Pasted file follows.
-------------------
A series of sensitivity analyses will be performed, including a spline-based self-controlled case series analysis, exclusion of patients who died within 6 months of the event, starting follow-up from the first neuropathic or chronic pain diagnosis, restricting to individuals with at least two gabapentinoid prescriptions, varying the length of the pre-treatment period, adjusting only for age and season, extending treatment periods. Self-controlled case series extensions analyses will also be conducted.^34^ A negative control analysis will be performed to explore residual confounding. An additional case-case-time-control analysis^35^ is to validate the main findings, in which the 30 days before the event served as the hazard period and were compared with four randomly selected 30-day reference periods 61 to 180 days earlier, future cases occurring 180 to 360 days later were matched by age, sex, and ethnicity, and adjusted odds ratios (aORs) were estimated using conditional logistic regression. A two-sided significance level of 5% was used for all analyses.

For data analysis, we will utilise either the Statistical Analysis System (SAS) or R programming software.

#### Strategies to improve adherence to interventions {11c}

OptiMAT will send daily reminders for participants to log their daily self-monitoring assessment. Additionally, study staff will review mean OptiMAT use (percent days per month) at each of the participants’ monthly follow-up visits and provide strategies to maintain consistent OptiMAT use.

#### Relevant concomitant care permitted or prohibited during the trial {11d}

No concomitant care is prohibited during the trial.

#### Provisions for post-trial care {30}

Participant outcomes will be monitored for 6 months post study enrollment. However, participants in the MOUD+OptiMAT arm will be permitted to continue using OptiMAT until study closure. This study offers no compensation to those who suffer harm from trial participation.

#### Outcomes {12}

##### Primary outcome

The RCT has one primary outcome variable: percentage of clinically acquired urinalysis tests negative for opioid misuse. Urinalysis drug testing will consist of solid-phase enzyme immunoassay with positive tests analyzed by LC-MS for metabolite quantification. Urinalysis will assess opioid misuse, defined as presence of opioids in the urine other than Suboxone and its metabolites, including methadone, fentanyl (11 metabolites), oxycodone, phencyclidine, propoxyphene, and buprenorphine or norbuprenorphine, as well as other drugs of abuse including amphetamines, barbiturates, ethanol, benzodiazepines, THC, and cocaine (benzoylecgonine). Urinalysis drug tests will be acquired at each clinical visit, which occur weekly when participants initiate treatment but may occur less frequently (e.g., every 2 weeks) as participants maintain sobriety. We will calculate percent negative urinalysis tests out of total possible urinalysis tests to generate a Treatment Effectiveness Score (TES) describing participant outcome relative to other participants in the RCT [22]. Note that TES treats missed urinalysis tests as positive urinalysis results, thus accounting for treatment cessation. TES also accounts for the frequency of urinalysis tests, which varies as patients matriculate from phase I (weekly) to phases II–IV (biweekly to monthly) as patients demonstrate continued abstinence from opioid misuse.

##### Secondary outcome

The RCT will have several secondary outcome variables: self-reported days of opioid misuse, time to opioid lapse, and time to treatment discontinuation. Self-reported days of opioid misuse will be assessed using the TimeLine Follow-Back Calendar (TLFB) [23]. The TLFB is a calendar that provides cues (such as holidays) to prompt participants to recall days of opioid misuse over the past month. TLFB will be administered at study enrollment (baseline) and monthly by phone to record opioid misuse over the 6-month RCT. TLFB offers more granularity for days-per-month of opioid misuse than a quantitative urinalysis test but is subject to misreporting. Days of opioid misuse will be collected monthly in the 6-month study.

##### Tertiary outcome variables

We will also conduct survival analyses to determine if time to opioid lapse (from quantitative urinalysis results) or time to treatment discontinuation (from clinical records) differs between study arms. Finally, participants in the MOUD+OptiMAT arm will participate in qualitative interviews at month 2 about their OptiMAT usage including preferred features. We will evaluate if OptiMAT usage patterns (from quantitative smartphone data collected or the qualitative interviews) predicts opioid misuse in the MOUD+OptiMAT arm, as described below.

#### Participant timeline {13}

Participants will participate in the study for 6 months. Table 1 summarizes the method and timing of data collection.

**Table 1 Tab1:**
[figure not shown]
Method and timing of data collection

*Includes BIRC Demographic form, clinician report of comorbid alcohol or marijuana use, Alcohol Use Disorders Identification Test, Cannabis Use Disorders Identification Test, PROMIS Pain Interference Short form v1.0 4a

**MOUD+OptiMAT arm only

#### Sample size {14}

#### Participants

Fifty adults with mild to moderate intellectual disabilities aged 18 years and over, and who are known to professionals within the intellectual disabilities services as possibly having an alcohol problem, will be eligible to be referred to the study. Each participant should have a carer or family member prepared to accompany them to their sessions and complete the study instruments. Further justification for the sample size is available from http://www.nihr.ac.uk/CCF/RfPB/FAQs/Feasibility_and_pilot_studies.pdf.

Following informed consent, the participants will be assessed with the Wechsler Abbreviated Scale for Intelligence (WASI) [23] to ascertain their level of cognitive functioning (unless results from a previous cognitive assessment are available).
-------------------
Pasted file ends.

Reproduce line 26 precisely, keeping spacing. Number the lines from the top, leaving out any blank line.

Following informed consent, the participants will be assessed with the Wechsler Abbreviated Scale for Intelligence (WASI) [23] to ascertain their level of cognitive functioning (unless results from a previous cognitive assessment are available).